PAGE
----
(Repeat of a LinkedIn Posting of August 14: Nixon Resignation @ 40: Lessons for the Risk Officer on Deception, Caveat Emptor and Politics)

(By Daven Morrison, MD)Richard Nixon resigned as President 40 years ago. His presidency, his personality and his actions mark a low point in Americans’ trust of leadership. Only a few years before, his signature had been planted on the moon with three astronauts and the American flag.

An incredible fall from grace.

How was he able to deceive so many about his illegal actions and what does it say about a Democracy? The implications matter for those who are concerned about those in power and how they impact putting an organization at risk. What happened with Nixon?

Without a doubt, deception played a role.

As my co-author and friend, Joe Koletar adeptly points out, we are all engaging in deception: men and women adjust their attire to deceive: to look taller, thinner, younger – more attractive. As a former senior executive in the FBI and an experienced fraud investigator for major accounting firms, Dr. Koletar knows it is easy to stand outside the question of deception and reassure ourselves that we don’t do it. But we all do . . .

We all use deception to gain advantage but also for protection as sometimes being too direct and “open” can get one hurt. Less commonly than how we dress, we deceive to avoid answering the direct question from a spouse or superior. Perhaps the most ethical was when a disguised Athanasius was being pursued and was discovered by those seeking to harm him. When asked where Athanasius was, Athanasius himself replied: “he is not far from here”. This can cause problems for the leaders of an organization as they may be quite close to a danger or threat, and yet the employees may be too fearful to sound an alarm.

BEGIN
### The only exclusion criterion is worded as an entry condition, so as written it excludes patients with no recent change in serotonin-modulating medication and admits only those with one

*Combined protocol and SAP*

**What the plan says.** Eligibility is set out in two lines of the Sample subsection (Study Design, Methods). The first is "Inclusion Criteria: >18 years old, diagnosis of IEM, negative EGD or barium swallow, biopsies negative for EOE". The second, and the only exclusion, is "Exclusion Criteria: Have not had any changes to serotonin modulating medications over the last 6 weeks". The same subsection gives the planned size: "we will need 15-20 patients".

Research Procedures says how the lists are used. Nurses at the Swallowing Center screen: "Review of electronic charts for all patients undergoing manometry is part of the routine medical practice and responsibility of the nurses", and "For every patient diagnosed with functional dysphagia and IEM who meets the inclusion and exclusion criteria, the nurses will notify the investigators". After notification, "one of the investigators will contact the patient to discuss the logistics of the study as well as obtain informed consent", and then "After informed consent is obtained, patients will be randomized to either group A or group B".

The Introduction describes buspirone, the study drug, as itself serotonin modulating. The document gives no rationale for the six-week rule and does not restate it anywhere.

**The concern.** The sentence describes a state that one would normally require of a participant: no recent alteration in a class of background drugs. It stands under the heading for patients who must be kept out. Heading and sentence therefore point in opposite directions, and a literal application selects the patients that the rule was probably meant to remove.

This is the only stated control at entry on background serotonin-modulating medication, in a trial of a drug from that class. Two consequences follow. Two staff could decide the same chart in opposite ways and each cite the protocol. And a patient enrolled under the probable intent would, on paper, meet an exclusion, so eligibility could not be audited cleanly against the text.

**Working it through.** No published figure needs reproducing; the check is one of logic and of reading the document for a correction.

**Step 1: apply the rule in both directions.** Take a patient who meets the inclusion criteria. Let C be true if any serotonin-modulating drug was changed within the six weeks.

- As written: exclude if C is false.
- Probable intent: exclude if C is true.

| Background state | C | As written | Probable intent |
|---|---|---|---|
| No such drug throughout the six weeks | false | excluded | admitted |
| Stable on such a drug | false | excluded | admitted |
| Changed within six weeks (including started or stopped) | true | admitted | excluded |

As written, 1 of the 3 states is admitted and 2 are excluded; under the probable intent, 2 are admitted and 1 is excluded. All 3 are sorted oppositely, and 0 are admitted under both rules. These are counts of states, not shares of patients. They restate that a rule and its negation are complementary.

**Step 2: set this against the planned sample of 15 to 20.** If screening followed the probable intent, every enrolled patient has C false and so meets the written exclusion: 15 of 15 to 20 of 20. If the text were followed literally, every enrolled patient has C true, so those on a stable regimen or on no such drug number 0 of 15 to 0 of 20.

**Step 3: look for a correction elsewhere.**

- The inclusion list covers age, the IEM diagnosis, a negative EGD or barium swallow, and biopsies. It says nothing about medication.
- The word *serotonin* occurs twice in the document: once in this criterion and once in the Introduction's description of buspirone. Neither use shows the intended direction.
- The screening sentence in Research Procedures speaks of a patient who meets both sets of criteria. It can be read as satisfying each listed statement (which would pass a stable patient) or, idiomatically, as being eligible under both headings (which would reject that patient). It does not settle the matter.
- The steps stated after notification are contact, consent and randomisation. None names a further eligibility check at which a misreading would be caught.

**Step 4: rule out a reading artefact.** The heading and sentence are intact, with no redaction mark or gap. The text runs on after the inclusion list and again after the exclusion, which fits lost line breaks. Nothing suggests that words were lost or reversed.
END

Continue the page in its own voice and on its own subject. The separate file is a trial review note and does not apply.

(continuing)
In the marketplace we can be victims of deception. Thousands of people are deceived by “anti-aging” or virility products to the tune of billions of dollars. Deception also happens in the marketplace of jobs in interviews and on resumes. It likely happens on LinkedIn. And when there is enough money we are even duped into not seeing significant financial and even physical harm. The profession of medicine has known cigarettes cause cancer for almost a century now, yet we still sell them to people. Caveat emptor – or buyer beware is the classic precaution that excuses this behavior in the marketplace. This leaves employees who work in slippery organizations or industries also too fearful to alert leadership of problems.

What is perhaps most intriguing is: what is happening when the people (the greek “demos”) are deceived by elected officials? When we are deceived – even conned – much of the responsibility is on them. Yet some of it also lies on us as members of the democracy: the demos.

The course, Public Finance for Public Administration, offered at Northwestern had me present ideas on fraud. In their course, the professor, Bob Kiely City Manager of Lake Forest Illinois, wondered with his students about fraud. They asked: Beyond those who seek to commit financial fraud, where else does it exist? And how much of what politicians promise moves beyond deception into outright fraud? They felt there was a thin line that was often crossed.

In the case of Nixon, it was sufficient for the demos to say: “Enough!”

And Nixon was gone.

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